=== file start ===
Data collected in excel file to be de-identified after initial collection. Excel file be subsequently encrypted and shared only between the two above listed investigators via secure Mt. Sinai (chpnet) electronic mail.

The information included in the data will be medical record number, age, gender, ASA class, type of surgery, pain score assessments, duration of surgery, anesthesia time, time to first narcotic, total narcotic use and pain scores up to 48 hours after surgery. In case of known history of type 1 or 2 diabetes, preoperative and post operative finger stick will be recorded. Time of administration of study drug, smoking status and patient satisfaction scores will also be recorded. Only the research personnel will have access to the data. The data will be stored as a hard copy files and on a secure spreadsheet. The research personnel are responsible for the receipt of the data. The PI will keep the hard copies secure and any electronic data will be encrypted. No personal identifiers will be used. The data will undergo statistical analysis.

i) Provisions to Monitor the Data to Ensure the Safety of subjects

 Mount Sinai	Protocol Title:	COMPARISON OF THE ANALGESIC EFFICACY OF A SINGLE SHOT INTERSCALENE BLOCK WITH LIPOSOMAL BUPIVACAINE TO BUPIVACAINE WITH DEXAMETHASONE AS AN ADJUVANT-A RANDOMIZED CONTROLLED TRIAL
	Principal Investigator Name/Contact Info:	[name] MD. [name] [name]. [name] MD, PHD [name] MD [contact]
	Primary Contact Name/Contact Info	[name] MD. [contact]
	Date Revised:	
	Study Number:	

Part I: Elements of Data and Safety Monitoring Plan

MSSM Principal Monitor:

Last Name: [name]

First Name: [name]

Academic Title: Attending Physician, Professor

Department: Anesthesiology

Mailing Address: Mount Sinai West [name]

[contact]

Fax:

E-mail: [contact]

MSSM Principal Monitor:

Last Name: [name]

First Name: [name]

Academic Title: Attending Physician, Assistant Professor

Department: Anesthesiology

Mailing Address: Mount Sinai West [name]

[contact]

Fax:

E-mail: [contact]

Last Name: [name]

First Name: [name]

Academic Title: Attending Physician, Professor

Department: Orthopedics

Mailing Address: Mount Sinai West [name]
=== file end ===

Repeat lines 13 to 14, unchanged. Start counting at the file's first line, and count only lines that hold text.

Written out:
Academic Title: Attending Physician, Professor

Department: Anesthesiology